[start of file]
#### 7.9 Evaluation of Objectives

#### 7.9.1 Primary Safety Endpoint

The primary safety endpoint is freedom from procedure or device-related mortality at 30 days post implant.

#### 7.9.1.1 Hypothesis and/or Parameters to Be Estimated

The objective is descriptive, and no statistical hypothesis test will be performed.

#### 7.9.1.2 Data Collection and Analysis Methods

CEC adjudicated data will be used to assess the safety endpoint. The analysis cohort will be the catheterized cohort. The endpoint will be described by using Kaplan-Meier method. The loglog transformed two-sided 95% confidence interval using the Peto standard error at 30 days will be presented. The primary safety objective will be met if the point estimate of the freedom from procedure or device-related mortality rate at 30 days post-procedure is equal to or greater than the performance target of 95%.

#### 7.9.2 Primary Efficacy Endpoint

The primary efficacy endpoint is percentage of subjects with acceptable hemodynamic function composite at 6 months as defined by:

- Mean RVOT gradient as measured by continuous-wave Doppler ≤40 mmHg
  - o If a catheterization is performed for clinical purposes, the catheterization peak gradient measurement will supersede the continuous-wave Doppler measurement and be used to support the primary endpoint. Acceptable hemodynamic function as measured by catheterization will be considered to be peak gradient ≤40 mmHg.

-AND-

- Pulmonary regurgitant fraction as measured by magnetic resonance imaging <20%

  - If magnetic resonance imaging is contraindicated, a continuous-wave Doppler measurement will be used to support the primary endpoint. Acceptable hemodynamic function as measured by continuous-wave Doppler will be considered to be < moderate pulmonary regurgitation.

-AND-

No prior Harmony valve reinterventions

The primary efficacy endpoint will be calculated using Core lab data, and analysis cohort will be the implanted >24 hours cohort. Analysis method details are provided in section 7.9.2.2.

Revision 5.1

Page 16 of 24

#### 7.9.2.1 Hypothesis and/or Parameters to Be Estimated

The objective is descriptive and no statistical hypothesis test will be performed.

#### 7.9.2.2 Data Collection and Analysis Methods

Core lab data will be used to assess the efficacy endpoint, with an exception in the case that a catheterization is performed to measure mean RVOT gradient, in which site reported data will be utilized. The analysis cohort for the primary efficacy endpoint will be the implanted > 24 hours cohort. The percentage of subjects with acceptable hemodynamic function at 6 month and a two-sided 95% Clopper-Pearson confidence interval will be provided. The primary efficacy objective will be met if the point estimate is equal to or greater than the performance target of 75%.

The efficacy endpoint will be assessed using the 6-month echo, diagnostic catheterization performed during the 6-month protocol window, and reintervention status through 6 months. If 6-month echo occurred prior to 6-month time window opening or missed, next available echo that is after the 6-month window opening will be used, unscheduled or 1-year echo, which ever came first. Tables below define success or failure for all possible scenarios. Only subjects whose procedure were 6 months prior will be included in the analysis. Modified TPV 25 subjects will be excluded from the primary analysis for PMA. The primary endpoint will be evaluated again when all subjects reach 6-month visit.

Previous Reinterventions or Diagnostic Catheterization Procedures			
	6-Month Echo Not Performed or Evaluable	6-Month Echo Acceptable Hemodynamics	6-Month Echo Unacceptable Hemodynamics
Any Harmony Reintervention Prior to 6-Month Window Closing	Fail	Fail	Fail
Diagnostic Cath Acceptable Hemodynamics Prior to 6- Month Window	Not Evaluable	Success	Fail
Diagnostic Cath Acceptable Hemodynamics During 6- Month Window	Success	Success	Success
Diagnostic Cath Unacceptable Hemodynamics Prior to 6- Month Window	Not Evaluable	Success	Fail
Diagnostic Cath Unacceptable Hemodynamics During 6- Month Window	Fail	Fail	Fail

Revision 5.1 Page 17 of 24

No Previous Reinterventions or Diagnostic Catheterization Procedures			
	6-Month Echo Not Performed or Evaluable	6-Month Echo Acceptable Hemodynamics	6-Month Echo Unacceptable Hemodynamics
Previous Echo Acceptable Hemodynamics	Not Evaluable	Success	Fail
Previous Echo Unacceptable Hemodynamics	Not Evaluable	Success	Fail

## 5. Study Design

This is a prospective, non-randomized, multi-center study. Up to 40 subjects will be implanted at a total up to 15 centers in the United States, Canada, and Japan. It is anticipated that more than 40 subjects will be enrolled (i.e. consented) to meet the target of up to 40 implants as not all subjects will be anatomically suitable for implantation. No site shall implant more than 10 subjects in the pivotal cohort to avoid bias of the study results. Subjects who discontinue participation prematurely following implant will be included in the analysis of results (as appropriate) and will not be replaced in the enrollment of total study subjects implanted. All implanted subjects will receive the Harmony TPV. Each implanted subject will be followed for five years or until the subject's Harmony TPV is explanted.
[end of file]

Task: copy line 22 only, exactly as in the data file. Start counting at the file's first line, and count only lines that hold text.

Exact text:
#### 7.9.2.2 Data Collection and Analysis Methods